Watchdog officials say ambiguity, lack of transparency plagues 340B program

Lawmakers were quick to criticize the Trump administration on Tuesday for failing to implement a new rule that would bring necessary transparency to the 340B program.

Democrats blamed President Trump for failing to hold pharmaceutical companies accountable for refusing to implement a rule that would allow regulators to crack down on manufacturers that didn’t offer discounts. Sen. Patty Murray, D-Wash., said the administration has “sabotaged” the program by repeatedly delaying an Obama-era rule that allows the Health Resources and Services Administration (HRSA) to share drug pricing data with the providers and gives the Office of Inspector General (OIG) the authority to fine manufacturers that knowingly charge a 340B entity more than the ceiling price of a drug.

The OIG hasn’t received any enforcement referrals and doesn’t expect to receive any until the rule is finalized, Ann Maxwell, assistant inspector general for evaluation and inspections at the watchdog agency, told lawmakers during Tuesday’s hearing.

“President Trump seems entirely uninterested in actual oversight or program integrity,” Murray said. The administration delayed the 340B rule for the fifth time last week.

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Slated to take effect in January 2017, the 340B regulation was caught up in Trump’s immediate regulatory freeze. After repeated delays, last week's proposal set an effective date of July 1, 2019. Maxwell said HRSA is working to complete a secure data system that would allow it to share drug prices with providers, but that isn’t likely to be finished until the rule goes into effect. Sharing pricing information with states would require congressional action.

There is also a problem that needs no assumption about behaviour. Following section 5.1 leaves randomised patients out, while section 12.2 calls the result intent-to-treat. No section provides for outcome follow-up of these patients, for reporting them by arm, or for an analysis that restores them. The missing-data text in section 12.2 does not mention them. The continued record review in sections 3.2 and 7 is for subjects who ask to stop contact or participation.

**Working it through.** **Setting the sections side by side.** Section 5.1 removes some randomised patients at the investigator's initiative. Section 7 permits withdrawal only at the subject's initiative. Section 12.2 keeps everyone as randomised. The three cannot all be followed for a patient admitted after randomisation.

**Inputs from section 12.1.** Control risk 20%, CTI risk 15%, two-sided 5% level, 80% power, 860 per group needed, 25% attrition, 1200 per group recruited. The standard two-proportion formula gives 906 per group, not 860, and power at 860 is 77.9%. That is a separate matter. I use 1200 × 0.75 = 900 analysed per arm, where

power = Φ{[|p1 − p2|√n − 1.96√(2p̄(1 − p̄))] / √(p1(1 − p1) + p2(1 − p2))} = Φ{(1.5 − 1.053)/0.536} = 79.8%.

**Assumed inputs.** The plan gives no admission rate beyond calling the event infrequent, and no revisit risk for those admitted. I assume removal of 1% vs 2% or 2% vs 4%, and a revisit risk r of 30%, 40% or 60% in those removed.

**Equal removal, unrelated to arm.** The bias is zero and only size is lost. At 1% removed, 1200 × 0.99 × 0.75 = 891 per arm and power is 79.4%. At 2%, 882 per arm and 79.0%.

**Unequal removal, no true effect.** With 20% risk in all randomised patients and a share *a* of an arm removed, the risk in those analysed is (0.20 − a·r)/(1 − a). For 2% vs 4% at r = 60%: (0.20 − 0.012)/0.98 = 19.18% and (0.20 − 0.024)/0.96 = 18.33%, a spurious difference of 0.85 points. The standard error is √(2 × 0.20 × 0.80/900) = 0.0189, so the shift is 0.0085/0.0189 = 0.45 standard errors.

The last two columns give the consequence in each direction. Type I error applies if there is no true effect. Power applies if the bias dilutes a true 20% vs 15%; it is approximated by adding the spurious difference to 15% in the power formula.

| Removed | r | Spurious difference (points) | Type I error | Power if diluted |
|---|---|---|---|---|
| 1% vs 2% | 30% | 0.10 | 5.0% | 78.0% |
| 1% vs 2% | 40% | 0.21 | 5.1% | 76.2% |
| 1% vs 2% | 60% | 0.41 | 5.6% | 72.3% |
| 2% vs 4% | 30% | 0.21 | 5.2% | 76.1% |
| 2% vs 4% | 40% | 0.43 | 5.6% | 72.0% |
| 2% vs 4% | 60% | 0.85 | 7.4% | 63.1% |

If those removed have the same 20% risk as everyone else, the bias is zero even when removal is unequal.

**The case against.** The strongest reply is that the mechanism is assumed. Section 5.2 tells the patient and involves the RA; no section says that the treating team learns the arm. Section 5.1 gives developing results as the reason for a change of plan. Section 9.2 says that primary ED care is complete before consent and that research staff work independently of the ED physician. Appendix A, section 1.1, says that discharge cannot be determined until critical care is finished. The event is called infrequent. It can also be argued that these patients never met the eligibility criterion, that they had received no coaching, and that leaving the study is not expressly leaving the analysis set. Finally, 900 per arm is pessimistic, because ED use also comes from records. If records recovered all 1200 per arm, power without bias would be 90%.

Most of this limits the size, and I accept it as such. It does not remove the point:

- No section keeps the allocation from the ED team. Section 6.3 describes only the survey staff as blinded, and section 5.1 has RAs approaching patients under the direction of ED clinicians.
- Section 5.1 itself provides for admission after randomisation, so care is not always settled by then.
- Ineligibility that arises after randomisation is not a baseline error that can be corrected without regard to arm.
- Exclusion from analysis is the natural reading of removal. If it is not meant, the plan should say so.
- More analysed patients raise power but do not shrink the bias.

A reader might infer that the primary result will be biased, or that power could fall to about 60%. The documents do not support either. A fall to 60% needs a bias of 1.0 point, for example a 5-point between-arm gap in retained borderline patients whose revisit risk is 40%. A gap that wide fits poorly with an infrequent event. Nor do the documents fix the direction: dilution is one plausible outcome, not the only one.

Meanwhile, Debra Draper, Ph.D., director of the healthcare team at the Government Accountability Office (GAO), told the committee there has been long-standing confusion over the purpose of the drug program.

“I think there’s some ambiguity around what is the actual intent of the program,” Draper said during Tuesday’s hearing. “A lot of people think it’s a program for low-income people—and indirectly they may benefit—but that’s not explicitly stated in the intent,” Draper said.

That clarification will “go a long way” in creating guidance and rules for additional transparency, she added.

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Maxwell agreed, noting that her agency has identified a lack of transparency and clarity around program rules as the program’s two foremost challenges.

“[Transparency] has been a fundamental issue in the 340B program almost since its inception,” Maxwell said.

There also appears to be a distinct imbalance when it comes to oversight. While HRSA has audited 200 providers annually since 2015, the agency has audited just 11 drugmakers during the same time period.

The 340B program has seen massive growth over the last year, jumping from 7,806 participating hospitals in 2013 to more than 21,500 in 2017, according to the GAO. Draper told lawmakers the agency plans to issue two more reports this summer, including one that examines HRSA audits of covered entities, as well as what she described as a “cottage industry” of third-party administrators that oversee 340B programs for hospitals.